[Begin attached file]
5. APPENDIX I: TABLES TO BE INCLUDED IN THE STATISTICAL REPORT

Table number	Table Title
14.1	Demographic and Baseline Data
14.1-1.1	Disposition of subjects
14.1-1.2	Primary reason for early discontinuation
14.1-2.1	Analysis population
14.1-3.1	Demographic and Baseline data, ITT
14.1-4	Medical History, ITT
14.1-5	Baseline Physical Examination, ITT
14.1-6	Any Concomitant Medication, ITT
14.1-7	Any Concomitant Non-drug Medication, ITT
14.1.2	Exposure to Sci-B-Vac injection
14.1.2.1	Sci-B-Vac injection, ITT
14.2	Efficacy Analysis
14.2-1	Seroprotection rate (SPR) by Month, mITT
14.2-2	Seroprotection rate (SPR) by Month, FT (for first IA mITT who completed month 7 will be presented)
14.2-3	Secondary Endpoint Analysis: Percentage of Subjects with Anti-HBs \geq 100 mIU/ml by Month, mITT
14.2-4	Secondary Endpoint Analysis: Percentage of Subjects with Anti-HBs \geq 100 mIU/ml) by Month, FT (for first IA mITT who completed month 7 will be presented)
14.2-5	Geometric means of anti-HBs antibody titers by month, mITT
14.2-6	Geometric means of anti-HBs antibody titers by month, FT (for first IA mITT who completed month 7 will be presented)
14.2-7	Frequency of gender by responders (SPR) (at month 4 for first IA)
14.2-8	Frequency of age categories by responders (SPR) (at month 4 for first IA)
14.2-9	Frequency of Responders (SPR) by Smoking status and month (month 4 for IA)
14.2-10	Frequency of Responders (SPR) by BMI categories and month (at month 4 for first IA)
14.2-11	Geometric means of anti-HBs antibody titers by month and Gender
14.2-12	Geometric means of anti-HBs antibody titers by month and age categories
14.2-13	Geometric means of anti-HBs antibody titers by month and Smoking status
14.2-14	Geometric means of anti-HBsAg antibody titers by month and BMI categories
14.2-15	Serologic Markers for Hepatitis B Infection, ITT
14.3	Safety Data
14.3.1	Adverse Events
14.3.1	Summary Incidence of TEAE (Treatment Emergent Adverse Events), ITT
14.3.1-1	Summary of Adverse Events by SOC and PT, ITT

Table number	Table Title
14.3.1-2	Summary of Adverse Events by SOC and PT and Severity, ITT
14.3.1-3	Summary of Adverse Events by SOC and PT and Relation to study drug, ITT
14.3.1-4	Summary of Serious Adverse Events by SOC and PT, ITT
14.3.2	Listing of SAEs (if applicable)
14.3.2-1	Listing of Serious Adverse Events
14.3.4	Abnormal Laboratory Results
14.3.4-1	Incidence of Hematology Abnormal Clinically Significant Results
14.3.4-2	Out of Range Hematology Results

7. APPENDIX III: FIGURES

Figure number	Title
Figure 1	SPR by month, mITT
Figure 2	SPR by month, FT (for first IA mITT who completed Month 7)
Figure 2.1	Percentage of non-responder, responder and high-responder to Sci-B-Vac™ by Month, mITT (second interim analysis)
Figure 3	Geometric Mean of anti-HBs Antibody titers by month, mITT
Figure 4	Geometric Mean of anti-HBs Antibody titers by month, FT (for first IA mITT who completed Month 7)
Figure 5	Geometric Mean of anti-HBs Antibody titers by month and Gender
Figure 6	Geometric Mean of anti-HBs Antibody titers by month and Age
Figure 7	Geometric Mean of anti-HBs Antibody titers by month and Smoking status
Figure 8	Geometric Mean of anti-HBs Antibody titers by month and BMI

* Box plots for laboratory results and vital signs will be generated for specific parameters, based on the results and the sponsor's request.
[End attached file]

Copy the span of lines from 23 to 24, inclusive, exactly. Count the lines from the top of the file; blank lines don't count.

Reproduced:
14.2-9	Frequency of Responders (SPR) by Smoking status and month (month 4 for IA)
14.2-10	Frequency of Responders (SPR) by BMI categories and month (at month 4 for first IA)